61

You have the asynchronous versions of read and write (begin/end functions), but not of delete (that I can tell). Is there any reason for this? Isn't there as much reason to do delete asynchronously as read/write?

Using threading to simulate asynchronous behavior is not the same as asynchronous functions. Big difference, sure you get the perceived parallel processing, but it's not really preventing blocking, that other thread is still blocked waiting for the file i/o to complete. The real asynchronous functions (begin/end functions) operate at a system level, they queue up file i/o, let the application proceed, and let the application know when it is ready to proceed with the file i/o (allowing you to do other things while you wait for the file i/o to come available).

7
  • 1
    Maybe there is no need? How long does it take to ask the OS to delete a file anyways?
    – Chris O
    May 15, 2012 at 18:29
  • 1
    Why do you need to delete asynchronous? You could do it in a background worker.
    – paparazzo
    May 15, 2012 at 19:15
  • 1
    @aepheus Then use a thread pool if you are worried about too many threads. May 15, 2012 at 23:29
  • 2
    Could ask the same for copy, move, and many other file operations. My guess is Microsoft picked the two top priorities and those would be my pick also. This a question for Microsoft not SO.
    – paparazzo
    May 16, 2012 at 16:17
  • 3
    @ChrisO A very, very, very long time. Seriously. Always assume that IO is slow. How does the code work on, say, a filesystem that's network mounted over a 128kbps line? Mar 1, 2017 at 17:36

6 Answers 6

47

This would be useful. DeleteFile could take up to 30s if deleting on a disconnected network share.

The reason is likely to be that there is no native function to delete a file asynchronously. The managed APIs generally are wrappers around the unmanaged ones.


Now why is there no native asynchronous file delete API? Native async deletion is hard to implement on Windows as it is. DeleteFile does in pseudocode CreateFile plus NtSetInformationFile(Disposition, Delete) plus CloseHandle. There is no async CreateFile (in my opinion a design bug in Windows). NtSetInformationFile just sets a flag on the file data structure in the kernel. It can't be asynchronous. The actual deletion happens when the last handle is closed. I think this might make CloseHandle blocking which is another design issue in Windows. There is no async CloseHandle.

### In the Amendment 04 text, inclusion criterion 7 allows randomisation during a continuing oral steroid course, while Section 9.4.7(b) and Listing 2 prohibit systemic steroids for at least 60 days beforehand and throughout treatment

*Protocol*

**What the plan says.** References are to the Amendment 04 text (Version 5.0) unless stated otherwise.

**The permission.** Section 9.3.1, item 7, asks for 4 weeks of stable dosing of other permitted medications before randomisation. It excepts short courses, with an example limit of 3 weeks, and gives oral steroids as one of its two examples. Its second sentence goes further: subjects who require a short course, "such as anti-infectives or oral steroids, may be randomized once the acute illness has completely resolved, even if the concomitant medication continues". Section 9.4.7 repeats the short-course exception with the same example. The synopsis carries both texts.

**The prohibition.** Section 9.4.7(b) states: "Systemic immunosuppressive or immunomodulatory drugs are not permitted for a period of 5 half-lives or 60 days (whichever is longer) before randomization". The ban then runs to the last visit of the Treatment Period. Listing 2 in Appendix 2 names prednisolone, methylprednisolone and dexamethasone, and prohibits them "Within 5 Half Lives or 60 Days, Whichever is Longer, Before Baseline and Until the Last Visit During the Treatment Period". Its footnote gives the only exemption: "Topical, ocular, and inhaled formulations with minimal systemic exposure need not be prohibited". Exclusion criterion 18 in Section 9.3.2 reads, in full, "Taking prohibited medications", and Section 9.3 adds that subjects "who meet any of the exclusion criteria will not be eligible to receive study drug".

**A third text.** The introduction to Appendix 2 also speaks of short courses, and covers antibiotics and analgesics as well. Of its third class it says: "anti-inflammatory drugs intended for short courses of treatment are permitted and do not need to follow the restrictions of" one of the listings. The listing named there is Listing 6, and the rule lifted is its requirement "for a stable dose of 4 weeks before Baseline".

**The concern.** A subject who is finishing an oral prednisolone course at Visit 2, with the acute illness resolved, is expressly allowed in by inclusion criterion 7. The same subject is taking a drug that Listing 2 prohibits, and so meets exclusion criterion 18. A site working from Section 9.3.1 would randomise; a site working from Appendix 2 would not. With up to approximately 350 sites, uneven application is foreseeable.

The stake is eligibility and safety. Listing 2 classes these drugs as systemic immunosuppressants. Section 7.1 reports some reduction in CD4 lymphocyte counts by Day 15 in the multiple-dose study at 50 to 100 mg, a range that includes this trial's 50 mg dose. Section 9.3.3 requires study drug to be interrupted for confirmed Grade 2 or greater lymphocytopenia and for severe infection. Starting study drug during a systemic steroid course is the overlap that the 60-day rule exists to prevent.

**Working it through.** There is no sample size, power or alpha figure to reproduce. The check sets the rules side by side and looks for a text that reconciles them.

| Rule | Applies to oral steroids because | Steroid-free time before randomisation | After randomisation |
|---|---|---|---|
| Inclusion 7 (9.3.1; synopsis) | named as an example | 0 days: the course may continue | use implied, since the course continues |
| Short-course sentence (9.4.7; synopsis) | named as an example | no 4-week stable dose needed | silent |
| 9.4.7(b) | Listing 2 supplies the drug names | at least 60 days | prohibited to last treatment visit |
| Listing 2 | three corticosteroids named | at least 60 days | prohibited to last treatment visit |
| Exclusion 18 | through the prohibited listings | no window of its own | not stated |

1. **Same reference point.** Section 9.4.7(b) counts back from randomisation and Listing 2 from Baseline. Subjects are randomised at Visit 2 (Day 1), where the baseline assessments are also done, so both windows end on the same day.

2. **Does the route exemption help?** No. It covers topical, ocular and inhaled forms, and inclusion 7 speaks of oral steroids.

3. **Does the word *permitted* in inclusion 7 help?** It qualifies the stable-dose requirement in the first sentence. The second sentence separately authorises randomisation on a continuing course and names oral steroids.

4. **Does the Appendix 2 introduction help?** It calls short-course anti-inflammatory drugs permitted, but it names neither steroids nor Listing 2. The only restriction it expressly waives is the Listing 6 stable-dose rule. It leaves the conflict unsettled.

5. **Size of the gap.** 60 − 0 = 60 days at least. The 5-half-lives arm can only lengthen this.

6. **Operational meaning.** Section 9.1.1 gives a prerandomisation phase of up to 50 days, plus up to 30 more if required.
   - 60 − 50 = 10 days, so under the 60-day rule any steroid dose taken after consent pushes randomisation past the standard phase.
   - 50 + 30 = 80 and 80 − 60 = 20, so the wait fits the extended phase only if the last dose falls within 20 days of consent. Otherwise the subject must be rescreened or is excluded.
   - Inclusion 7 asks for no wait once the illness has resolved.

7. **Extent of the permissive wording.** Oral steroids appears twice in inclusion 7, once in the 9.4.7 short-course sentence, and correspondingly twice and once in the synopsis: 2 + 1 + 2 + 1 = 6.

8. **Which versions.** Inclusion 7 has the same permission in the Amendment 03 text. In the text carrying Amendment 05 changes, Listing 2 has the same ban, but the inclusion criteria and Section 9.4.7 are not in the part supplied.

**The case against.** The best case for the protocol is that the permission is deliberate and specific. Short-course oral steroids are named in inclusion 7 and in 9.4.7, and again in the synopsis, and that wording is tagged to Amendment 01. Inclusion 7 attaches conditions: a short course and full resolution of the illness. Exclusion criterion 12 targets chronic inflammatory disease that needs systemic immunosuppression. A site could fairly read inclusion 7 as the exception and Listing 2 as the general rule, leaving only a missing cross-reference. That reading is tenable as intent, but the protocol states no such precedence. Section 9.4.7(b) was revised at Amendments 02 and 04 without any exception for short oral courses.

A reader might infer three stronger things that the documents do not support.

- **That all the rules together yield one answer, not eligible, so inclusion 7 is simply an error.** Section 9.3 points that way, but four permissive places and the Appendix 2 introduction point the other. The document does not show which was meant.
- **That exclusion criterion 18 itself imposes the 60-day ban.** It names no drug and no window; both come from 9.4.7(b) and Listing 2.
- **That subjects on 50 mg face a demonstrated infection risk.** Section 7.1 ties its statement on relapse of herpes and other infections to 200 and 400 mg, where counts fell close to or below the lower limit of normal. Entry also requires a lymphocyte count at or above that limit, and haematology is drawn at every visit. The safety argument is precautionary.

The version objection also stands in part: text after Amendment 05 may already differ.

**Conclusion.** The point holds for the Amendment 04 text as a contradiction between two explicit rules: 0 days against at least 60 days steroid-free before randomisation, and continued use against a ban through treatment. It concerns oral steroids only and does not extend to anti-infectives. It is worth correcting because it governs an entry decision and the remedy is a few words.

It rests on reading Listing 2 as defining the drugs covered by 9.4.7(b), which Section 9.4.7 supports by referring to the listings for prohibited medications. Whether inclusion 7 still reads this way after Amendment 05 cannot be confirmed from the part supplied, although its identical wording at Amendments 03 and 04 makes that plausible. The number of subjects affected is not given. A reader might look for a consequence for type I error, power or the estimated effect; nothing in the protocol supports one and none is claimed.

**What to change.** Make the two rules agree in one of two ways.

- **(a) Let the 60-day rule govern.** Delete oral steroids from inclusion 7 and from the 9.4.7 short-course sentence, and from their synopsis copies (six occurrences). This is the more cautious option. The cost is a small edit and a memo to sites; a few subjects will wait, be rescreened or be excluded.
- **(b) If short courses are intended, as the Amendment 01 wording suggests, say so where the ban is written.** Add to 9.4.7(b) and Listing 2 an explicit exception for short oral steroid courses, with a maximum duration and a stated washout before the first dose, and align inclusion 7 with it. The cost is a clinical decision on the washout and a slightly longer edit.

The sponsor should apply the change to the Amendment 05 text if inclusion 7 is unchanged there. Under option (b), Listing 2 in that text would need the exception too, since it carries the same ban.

4
  • But the question is: Why isn't there a native function for this?
    – Legends
    Oct 10, 2019 at 17:04
  • @Legends this question is why does .NET not have it. Native async deletion is hard to implement on Windows as it is. DeleteFile does in pseudocode CreateFile plus NtSetInformationFile(Disposition, Delete) plus CloseHandle. There is no async CreateFile (in my opinion a design bug in Windows). NtSetInformationFile just sets a flag on the file data structure in the kernel. It can't be asynchronous. The actual deletion happens when the last handle is closed. I think this might make CloseFile blocking which is another design issue in Windows. There is no async CloseHandle.
    – usr
    Oct 10, 2019 at 17:08
  • Hm,ok. But how can node.js installed on windows delete files in async fashion? Node uses fs.unlink to remove files asynchronously, see here. Or would this be like using Task.Run in C#..?
    – Legends
    Oct 10, 2019 at 19:38
  • 2
    @Legends yes, that's just a thread pool wrapper. It's fake async. The JavaScript language does not support threading so they have to do something like this. Other libraries do things like that, too. I think libuv makes all file system IO fake async even when true async is supported by the platform. I could be wrong about this.
    – usr
    Oct 11, 2019 at 7:56
17

The File class doesn't expose an asynchronous file deletion method; however, through the use of the FileStream class, an asynchronous file deletion can still be performed by taking advantage of a specific one of the 13 constructor overloads provided. The following code will delete a file asynchronously:

using (new FileStream(Path, FileMode.Open, FileAccess.Read, FileShare.None, 1, FileOptions.DeleteOnClose | FileOptions.Asynchronous)) ;

I haven't tested it very much, so you may have to modify the usage slightly. (You may want to change FileShare.None to something else if file access by other threads should not be blocked during deletion.) Also, since this code doesn't return any derivation of Task, it would probably be valid to run it with the Task.Run method. Basically, it performs a file deletion which is actually asynchronous on the I/O level, so offloading it onto a thread pool should be okay in this case.